because the resistance of the earth is more than 100,000 times
greater than that of a bonding jumper.
- Continuous Load. "A load where the maximum current is
expected to continue for 3 hours or more." (That is the maximum
running current, exclusive of starting current.)
- Feeder. "All circuit conductors between the service
equipment, the source of a separately derived system, or other power
supply source and the final branch-circuit overcurrent device."
(If there is no branch circuit, a circuit originating at the service
equipment is a feeder. This is a common approach for powering large
- Ground. The 2017 definition is "The earth." The 2020 revision kept this definition. I'm happy about that, for multiple reasons. Here's an earlier definition: "A conducting connection, whether intentional or
accidental, between an electrical circuit or equipment and the earth
or to some conducting body that serves in place of the earth."
Please note, simply driving an electrode into the earth does not
constitute grounding a circuit. The ground must be made with respect
to the supply—service entrance or separately derived system—because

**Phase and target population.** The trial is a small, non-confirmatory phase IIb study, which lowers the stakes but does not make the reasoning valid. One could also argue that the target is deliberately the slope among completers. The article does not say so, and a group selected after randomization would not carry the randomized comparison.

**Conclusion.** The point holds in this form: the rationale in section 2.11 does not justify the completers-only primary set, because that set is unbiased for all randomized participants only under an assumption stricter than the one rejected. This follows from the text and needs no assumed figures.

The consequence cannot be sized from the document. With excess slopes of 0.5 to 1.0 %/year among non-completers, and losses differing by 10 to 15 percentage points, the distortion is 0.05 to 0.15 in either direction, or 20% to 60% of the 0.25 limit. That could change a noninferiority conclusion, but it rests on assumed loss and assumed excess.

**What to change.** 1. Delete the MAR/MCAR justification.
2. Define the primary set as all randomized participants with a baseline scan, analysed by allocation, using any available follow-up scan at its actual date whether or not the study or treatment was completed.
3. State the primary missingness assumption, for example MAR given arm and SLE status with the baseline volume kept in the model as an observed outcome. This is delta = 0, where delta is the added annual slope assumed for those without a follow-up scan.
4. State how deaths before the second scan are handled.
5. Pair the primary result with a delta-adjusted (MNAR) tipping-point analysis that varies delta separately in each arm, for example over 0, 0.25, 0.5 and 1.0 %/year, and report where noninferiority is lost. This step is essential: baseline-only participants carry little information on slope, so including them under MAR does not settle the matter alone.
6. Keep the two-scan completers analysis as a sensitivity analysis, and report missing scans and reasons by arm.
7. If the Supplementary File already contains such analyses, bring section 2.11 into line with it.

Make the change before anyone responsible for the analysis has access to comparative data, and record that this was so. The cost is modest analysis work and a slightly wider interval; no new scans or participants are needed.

electrons are always trying to get back to the source.
- Grounded conductor. "A system or circuit conductor that is
intentionally grounded." (This conductor isn’t meant to serve
as the grounding path. It is simply a conductor that is grounded.
The neutral is grounded on the service side of the service
- Grounding conductor. This term disappeared with the 2017 NEC. Here's the (earlier) definition:
"A conductor used to connect equipment
or the grounded circuit of a wiring system to a grounding electrode
or electrodes." (This is your supply "ground wire,"
not the neutral.)
- Grounding equipment conductor. Actually, equipment grounding conductor (EGC). Here's the 2020 definition: "A conductive path(s) that is part of an effective ground-fault current path and connects normally on-current carrying metal parts of equipment together and to the system gorunded conductor or to the grounding electrode conductor, or both." This is a slight update to the 2017 definition. I think it's more precise.
Here's an earlier definition: "The conductor used to connect
the non-current-carrying metal parts of equipment, raceways, and
other enclosures to the system grounding conductor, the grounding
electrode conductor, or both, at the service equipment or at the
source of a separately derived system." (Note the difference
between this and the preceding one.)
- Labeled. "Equipment or materials to which has been attached a
label…acceptable to the authority having jurisdiction…."
(It’s important to read the entire original definition, and
distinguish this from "Listed.")
- Listed. "Equipment, materials, or services included in a list published by an organization that is acceptable to the authority having jurisdiction…."
(Listing is usually done by an organization like U.L. Most
authorities will not recognize an item as Listed unless it is also
Labeled. Here, too, reading the entire definition is a useful